10. Equitable Vision Zero Policy

There is no more noble a goal for our streets than to eliminate the fatalities and serious injuries that are occuring on them. An equitable approach to Vision Zero which places much greater emphasis on engineering and education than enforcement (unless automated), is the approach we would like to see taken in Pittsburgh. Examples: 34 cities nationwide including Portland, NYC, Philadelphia, San Francisco, Seattle, and D.C.

 

11. Textured pavement

Different pavement textures (e.g. stamped pavement, brick, and concrete bricks) slow drivers down and adds a visual indicator of lower driving speeds. Changing surfaces at intersections and along entire residential streets is a commonplace in The Netherlands and Denmark.

 

Image: nacto.org location: Dexter Ave Seattle

12. Floating Bus Stops

The floating serves multiple purposes. It keeps people waiting for the bus separate from through pedestrian traffic, it narrows the street making it easier for all to cross safely at intersections, it protects the bike lanes from cars using concrete, and it keeps the bus from needing to change lanes to access the bus stop.  Examples: Montreal UK 12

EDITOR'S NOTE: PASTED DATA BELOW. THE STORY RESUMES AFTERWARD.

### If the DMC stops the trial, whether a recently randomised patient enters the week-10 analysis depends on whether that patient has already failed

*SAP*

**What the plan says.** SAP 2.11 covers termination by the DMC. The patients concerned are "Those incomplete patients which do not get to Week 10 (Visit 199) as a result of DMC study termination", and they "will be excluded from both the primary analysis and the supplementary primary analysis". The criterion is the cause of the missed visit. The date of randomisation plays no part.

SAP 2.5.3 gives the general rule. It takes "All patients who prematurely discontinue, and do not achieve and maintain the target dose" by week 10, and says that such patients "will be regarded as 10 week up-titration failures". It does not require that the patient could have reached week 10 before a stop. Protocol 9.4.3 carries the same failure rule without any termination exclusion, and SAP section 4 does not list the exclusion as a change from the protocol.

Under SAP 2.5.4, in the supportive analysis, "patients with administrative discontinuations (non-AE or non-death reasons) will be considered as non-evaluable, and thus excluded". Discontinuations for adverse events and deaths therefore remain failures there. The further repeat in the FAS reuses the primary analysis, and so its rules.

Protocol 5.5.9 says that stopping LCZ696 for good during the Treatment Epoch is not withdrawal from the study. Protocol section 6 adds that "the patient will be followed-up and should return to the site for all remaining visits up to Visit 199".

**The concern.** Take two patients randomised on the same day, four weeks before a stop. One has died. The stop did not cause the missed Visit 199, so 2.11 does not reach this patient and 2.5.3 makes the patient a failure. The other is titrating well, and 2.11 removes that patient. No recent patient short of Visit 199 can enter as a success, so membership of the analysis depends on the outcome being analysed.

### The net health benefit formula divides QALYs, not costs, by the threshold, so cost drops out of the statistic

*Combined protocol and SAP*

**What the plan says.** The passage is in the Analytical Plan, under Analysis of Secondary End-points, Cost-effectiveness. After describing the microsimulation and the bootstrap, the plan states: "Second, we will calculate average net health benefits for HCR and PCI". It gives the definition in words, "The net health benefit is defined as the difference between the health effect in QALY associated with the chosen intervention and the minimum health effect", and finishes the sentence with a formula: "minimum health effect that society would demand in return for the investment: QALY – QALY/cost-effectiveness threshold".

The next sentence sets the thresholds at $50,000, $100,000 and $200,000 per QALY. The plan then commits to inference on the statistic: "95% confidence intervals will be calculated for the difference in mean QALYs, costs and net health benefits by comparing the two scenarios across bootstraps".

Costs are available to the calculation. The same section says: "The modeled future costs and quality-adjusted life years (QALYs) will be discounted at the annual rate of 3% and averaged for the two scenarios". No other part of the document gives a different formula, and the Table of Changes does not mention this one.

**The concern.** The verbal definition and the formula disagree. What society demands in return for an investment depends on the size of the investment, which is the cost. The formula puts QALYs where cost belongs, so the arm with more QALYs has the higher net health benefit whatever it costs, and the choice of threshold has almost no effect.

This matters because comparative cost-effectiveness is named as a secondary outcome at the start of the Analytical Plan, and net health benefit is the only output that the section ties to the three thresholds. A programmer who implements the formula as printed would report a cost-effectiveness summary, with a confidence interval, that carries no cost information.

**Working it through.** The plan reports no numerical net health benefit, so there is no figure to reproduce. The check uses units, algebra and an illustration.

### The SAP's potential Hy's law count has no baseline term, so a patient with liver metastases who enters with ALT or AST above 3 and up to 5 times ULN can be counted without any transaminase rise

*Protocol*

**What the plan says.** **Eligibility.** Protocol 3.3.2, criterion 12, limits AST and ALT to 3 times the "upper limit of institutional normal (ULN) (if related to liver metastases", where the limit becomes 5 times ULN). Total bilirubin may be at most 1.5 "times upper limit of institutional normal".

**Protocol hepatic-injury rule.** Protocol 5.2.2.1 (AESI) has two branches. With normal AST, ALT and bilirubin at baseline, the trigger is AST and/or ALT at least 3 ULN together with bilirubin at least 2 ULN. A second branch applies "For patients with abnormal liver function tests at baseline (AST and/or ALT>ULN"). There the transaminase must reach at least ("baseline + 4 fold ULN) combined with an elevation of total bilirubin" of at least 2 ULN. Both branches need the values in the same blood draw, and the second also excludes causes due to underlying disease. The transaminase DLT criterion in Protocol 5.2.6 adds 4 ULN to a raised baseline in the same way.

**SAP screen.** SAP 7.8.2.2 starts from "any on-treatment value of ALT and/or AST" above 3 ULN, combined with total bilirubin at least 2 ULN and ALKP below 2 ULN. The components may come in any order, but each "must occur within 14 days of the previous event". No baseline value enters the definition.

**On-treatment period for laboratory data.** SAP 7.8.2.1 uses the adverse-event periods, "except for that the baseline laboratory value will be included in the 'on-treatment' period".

Downtown Pittsburgh’s elimination of parking minimums has helped keep it dense and walkable

13. Eliminating parking minimums policy

Pittsburgh’s zoning code requires no parking minimum be built in Downtown, but this should be extended across the entire city. Parking minimums encourage driving, discourage dense development, make neighborhoods less walkable and bikeable, and they add to the cost of developments which inevitably get passed on to the renter thus making housing more expensive. Examples (too many to list)

Image: wikimedia commons Location: unknown

14. Bicycle specific traffic signals

We all want to see more compliance with signals. Often bicyclists will get a jump on a signal in order to get out in front of traffic in order to be seen and get a little distance at the intersection. Bicycle signals codify this behavior and make it legal, help mitigate conflicts at intersections, and raise awareness. A very low end solution is allowing bicyclists to act on an advance pedestrian signal (seen on Penn Ave Downtown for example). Specific traffic signals like the one pictured above keep bicyclists, pedestrians and private vehicles out of each other’s way at intersections by having dedicated timing for each movement. Pittsburgh got its very first bicycle specific traffic signal on Forbes Avenue in Oakland in 2017. Examples: Too many to list.